Krakauer begins the novel with Chris McCandless’ last note; yet the first narrative voice that is introduced belongs to Gallien, a traveler who gave “The Hitchhiker” (Alex/Chris) a ride and transported him as far as a few miles into the Stampede Trail. Gallien reports that Alex McCandless happily refused his common sense offerings, saying “‘I don’t want to know what time it is. I don’t want to know what day it is or where I am. None of that matters’” (7). Shortly thereafter, Gallien comments that he figured that if Alex felt hungry he would simply walk out of the woods to the highway, because “that’s what any normal person would do” (7). Accounts of short journeys with one form or another of McCandless, like Gallien’s, are not necessarily intended to be taken literally or used for any kind of detective purposes. Rather, they create questions, poke holes in rationalities, and build gaps in the narrative. Consider that we’re informed about McCandless through Krakauer’s account of Gallien’s account of Alex. Mythical McCandless comes through the narrative like a matryoshka doll: all, somehow, carved and painted copies of McCandless but not one is an original.

Through this mythical matryoshkan McCandless, we’re introduced to both the collective nature of relaying and the way in which such relaying addresses cultural issues of normality. There is power behind this collective myth because it questions, conflicts with, and outrageously laughs in the face of contemporary Western societal values. Some mythologists interested in McCandless will find his story tragic, while others will scoff at it and brush it off as a cautionary tale of foolishness and oddness. Myths of power that reincarnate chronically are controversial and mysterious. In order to be this way, the myth must enact a transgression against cultural norms. Krakauer’s genius is in his ability to deliberately engage in collective storytelling. It happens whether authors try to do it or not, but Krakauer’s method is one that consciously draws itself to opportunities for discord, mystery, and intensity. He’s a meta myth-maker, a myth-maker who intuitively or through study knows the perpetual motion and chaos of myths.

From the get-go, Krakauer gives credence to the idea of a collective mythos-in-action; his own story does not solely belong to him nor does he intend to express McCandless one-sidedly through his lens. Instead, Krakauer creates a mythical collage of perspectives on McCandless, including snippets of McCandless’ own account of himself. This narrative method reveals the shared nature of and responsibility that comes with a given story or mythical figure. Whether or not McCandless was aware of it, in his journey, he inserted himself into a string of stories with a number of common themes and became a mythical figure in the process. His choices and written words, in Krakauer’s novel, become a vital part of the myth, but are not more important than any other voice in the disharmonious mythical choir.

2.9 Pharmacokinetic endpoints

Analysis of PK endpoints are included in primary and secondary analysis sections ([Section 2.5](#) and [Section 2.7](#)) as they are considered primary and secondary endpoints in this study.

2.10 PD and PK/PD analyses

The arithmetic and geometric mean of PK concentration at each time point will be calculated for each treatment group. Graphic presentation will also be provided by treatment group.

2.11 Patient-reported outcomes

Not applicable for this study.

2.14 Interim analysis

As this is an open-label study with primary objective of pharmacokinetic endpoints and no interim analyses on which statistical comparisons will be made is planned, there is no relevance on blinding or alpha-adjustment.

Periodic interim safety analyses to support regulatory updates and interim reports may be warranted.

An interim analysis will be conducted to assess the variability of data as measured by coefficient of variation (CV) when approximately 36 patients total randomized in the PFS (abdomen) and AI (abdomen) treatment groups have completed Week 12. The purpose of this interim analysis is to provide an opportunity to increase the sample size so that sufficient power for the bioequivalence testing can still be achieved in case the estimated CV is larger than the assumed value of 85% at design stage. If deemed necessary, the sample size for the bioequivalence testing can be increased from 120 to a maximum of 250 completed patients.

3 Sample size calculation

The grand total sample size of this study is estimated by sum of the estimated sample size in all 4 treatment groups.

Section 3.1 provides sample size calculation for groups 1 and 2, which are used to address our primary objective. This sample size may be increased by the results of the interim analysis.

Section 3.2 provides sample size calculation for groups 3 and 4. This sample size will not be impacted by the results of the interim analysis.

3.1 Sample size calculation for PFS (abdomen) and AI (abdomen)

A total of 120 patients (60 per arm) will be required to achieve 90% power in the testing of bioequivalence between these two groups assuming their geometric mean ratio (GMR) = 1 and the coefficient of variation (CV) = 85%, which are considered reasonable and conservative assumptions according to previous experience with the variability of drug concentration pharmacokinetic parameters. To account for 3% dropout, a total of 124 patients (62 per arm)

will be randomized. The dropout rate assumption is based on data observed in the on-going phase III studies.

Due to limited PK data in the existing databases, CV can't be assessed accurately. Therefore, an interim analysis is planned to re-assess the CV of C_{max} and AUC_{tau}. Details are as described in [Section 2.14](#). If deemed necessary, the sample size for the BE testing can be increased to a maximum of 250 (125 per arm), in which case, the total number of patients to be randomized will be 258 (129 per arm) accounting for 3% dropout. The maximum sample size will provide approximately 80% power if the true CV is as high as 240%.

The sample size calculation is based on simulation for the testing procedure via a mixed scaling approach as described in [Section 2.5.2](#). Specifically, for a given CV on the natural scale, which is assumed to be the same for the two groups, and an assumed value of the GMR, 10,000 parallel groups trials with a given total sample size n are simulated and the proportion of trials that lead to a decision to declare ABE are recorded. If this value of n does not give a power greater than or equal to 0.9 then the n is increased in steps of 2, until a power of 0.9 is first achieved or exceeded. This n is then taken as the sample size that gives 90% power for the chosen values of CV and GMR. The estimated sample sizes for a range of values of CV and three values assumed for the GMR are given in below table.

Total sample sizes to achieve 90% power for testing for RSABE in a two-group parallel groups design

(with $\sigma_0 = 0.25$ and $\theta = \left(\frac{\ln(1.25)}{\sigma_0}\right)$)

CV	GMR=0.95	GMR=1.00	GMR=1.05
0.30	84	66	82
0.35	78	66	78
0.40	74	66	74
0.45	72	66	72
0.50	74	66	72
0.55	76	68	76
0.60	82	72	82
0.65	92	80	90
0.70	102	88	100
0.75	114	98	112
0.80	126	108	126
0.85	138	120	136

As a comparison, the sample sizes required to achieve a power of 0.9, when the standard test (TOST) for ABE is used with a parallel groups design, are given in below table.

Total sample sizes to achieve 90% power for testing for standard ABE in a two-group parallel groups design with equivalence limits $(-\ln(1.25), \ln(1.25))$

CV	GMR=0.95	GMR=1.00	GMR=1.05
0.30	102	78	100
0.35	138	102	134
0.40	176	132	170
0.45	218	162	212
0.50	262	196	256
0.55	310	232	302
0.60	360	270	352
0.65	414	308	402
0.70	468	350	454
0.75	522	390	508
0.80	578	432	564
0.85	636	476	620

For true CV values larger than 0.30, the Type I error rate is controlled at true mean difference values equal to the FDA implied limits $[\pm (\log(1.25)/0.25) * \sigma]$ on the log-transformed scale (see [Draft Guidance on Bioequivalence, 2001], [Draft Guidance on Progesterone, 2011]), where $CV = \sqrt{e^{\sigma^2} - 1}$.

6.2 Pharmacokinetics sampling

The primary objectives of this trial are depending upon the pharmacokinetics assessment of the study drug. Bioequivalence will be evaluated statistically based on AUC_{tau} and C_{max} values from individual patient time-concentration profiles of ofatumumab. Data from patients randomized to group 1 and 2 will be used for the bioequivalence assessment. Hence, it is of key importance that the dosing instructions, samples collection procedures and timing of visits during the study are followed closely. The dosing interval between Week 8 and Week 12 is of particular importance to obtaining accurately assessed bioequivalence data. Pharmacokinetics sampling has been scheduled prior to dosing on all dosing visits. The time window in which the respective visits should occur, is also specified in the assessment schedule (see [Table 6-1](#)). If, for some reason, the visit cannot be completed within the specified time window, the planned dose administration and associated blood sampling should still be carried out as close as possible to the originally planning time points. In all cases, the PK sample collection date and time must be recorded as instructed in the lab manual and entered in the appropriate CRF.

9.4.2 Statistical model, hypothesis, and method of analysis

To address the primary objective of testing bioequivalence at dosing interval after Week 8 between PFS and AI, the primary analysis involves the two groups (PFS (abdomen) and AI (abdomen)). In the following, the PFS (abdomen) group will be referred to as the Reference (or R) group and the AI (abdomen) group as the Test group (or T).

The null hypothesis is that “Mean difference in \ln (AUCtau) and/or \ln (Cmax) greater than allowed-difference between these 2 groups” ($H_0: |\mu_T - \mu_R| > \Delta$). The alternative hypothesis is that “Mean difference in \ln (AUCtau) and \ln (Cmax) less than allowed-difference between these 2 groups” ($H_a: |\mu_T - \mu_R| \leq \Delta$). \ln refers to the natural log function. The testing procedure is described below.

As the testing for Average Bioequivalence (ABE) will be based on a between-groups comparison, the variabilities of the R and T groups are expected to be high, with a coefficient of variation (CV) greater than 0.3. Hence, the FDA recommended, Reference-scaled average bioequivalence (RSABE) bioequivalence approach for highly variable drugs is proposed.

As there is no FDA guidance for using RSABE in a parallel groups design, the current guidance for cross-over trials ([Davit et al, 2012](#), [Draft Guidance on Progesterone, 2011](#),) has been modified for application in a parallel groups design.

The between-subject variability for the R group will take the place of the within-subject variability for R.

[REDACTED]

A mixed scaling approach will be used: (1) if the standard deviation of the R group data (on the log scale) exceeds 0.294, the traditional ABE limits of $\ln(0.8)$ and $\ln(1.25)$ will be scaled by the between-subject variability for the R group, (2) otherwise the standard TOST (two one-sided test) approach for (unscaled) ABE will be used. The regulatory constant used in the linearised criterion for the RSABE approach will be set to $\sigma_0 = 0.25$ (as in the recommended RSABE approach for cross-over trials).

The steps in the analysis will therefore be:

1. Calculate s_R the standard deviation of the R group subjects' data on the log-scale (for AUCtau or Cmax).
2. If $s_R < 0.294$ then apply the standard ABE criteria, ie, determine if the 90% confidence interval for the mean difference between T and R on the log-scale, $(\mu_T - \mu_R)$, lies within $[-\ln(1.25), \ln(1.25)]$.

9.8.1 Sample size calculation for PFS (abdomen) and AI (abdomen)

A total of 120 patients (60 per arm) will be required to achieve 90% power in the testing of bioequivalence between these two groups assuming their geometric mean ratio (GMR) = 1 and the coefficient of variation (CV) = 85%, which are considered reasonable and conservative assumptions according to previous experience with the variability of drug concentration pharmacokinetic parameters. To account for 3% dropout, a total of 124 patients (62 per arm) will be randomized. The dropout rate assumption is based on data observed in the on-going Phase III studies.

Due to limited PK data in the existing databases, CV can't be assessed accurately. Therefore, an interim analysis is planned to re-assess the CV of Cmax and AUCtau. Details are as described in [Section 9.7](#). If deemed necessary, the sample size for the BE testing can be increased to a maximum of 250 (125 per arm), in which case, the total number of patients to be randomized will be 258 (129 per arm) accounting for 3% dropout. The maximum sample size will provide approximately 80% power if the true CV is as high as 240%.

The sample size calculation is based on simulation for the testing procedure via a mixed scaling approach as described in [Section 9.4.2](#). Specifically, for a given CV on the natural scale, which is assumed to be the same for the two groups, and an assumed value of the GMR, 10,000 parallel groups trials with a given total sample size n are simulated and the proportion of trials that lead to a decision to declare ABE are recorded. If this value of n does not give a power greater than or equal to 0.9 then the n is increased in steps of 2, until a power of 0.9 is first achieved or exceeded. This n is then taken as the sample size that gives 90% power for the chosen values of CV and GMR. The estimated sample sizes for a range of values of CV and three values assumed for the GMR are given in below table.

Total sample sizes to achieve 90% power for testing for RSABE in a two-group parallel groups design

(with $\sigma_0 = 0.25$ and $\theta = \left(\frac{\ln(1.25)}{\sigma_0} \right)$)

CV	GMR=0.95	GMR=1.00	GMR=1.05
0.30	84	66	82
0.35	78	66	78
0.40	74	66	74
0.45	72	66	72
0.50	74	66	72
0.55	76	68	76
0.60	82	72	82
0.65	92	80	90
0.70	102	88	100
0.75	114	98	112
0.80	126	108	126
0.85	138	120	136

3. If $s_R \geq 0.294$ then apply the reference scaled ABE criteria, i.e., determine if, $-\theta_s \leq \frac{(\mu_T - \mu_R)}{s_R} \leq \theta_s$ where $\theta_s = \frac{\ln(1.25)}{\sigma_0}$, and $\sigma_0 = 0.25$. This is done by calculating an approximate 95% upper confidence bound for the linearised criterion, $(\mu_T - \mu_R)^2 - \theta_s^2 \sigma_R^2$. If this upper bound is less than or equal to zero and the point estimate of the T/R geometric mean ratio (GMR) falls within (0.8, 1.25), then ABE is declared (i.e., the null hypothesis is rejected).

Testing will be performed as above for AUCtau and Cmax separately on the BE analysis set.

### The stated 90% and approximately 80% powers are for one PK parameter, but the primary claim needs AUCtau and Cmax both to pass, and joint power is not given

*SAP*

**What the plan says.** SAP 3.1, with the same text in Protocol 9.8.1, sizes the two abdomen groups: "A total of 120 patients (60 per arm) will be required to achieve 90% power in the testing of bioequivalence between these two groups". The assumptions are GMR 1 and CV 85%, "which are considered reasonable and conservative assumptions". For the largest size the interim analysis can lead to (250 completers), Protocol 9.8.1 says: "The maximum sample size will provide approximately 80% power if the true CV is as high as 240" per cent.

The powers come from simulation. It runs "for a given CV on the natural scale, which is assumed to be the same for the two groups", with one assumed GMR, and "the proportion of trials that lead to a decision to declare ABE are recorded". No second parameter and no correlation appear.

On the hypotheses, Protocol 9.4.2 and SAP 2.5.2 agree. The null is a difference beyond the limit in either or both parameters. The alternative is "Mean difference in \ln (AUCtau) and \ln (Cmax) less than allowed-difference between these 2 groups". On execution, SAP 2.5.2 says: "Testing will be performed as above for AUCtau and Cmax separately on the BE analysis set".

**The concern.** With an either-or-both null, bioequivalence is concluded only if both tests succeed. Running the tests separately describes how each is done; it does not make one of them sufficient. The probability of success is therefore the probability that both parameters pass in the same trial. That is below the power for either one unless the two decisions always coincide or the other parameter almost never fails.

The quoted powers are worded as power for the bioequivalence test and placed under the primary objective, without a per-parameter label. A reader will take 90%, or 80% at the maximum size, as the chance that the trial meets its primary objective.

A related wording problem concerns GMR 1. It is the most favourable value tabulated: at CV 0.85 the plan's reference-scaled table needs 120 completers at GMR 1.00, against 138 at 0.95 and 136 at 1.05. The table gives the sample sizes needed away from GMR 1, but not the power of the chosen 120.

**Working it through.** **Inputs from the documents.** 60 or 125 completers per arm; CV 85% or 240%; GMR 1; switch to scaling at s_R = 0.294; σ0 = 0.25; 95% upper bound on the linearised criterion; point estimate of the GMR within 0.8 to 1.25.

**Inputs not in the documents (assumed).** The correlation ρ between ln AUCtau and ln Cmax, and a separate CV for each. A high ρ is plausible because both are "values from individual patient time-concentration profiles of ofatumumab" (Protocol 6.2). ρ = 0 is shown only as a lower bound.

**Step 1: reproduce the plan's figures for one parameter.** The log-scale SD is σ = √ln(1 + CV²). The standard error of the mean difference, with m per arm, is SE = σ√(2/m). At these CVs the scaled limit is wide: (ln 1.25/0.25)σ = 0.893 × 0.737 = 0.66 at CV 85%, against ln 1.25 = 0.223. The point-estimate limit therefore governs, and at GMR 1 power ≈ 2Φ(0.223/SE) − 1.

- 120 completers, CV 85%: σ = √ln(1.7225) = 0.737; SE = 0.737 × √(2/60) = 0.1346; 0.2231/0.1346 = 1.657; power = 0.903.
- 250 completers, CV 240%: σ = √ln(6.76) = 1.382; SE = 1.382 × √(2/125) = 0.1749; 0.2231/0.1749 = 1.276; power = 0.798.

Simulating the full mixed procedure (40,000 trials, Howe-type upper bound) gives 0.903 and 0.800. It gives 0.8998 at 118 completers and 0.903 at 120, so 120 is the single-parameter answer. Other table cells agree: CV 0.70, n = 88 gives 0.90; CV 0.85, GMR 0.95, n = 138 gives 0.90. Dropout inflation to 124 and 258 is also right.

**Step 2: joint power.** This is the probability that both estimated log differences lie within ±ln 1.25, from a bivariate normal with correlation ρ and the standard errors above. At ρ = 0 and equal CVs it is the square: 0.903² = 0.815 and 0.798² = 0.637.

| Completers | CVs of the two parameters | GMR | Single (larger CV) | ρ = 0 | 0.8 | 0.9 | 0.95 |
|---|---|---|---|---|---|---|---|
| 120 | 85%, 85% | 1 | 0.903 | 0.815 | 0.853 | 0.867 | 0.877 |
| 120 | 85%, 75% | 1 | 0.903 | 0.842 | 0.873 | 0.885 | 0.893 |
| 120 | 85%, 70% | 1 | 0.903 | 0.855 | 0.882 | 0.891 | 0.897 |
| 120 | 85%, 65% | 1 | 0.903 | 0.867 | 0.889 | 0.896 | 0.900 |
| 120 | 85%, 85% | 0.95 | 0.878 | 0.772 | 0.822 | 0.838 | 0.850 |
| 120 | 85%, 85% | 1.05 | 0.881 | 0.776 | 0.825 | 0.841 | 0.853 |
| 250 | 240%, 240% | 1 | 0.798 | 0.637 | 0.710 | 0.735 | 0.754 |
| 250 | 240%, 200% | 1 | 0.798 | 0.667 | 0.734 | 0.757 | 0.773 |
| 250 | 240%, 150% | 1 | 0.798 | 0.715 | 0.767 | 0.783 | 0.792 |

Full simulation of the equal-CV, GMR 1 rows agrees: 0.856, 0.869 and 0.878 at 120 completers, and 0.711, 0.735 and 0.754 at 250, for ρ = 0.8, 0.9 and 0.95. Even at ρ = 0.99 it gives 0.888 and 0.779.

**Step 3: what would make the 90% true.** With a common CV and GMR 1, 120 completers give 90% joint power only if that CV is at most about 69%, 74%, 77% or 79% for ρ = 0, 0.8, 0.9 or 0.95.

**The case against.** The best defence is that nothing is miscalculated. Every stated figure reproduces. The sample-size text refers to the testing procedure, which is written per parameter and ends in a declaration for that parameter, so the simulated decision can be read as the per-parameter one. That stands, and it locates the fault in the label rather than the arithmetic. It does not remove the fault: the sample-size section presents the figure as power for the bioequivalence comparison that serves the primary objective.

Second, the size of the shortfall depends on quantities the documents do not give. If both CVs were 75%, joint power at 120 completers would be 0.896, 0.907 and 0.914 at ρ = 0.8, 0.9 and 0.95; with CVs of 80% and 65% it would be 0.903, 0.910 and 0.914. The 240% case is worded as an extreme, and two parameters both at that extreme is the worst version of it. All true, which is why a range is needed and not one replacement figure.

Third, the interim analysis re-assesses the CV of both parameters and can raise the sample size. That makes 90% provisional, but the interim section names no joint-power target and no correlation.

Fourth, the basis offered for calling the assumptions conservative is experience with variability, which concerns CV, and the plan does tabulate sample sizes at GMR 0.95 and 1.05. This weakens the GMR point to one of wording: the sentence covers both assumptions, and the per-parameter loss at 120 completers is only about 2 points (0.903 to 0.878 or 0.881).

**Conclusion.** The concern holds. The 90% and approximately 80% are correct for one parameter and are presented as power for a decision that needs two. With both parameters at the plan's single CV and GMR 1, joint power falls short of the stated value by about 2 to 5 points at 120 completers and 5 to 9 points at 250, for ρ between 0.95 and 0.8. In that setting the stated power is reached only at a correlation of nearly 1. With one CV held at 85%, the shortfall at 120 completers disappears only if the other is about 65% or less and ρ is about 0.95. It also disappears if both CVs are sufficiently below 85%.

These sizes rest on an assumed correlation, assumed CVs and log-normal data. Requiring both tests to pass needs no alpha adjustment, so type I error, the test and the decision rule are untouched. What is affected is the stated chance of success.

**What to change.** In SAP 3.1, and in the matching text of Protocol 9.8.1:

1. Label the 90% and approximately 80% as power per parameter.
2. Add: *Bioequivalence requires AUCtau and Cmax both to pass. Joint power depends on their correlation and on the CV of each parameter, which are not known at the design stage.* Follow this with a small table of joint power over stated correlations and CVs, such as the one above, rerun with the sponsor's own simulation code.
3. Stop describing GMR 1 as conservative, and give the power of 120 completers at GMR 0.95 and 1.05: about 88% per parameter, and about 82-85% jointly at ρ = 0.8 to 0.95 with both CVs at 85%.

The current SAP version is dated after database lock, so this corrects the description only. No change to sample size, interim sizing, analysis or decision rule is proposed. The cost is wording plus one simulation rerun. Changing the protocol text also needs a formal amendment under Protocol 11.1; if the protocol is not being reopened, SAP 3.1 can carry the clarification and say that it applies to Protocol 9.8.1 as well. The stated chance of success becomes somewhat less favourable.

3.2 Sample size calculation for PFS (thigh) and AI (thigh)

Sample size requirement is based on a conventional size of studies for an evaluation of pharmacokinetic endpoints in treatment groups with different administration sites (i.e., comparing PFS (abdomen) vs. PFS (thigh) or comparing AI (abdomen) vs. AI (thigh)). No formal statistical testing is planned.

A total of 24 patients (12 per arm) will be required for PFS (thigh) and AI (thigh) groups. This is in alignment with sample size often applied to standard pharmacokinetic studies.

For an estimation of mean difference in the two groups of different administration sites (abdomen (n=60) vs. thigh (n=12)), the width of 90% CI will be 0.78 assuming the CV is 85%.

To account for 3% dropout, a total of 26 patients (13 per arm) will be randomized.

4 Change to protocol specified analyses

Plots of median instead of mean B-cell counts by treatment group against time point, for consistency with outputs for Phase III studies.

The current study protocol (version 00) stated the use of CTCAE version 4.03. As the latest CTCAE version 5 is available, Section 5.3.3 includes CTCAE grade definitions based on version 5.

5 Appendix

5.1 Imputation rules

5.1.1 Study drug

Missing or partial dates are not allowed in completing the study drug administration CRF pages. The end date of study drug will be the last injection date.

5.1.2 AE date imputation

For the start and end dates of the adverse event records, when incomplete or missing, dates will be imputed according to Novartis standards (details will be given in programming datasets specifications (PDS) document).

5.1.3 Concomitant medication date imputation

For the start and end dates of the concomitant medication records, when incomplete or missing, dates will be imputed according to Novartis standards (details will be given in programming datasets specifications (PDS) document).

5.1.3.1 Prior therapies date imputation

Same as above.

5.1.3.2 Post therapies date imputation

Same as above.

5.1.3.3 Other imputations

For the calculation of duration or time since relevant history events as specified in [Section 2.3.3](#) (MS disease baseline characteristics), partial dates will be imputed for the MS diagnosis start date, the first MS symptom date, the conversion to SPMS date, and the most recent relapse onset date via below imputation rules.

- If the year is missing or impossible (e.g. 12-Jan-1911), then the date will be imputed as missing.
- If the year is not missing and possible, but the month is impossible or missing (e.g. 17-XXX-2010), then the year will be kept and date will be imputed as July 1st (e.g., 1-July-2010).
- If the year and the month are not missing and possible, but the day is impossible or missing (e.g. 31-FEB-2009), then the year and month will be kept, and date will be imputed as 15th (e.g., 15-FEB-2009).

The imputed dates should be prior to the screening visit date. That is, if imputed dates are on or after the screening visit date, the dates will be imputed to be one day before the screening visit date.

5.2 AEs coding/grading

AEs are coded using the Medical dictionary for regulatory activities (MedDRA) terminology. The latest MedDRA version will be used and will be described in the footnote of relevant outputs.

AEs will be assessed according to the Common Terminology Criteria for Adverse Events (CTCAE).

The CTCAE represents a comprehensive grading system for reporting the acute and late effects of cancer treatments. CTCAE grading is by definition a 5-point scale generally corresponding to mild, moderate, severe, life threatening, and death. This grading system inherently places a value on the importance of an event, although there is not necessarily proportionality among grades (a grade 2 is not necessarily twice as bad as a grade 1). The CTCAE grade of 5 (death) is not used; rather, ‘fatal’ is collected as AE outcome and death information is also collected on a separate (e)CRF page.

Even the dual nature of McCandless (as Chris and Alex) serves to dismantle the notion that we are in control of our own myth and reestablishes the recognition of collective storytelling— he, our mythic protagonist, is at least two: Alex to some, Chris to others, McCandless, still to others. His partitioned nature suggests that he is not an entity but a compilation, and this is one powerful reason to trust that there is much to be learned in this myth that goes beyond an unorthodox trip into the alienation and isolation of Alaska. McCandless, after all, seeks unity with the Alaskan wilderness while deserting his known surroundings and connections. Aside from raising questions about an individual’s motivations, the juxtaposition of his journey teaches us, narratively, about juxtaposition in relation to the nature of the myth. When reading Into the Wild, there are opportunities adrift from the surface to read beyond motives, characteristics, and decisions. If we read such narratives with an interest in plot and character development but without being bound to literal mythological devices, we can begin to engage the deeper modes of connection at work. The rhetoric of McCandless’ shared myth reaches, not completely away from but, deeper than his upper-middle-class environs, his father’s betrayals, his copy of War and Peace, his rejection of survival gear, or the cause of his death. While all of those details matter and the story could not exist without them, its function within the genre of a mythical and mythically-minded human race tells us more.

Jessica McFadden Part 1

Jessica McFadden Part 2

Jessica McFadden Part 3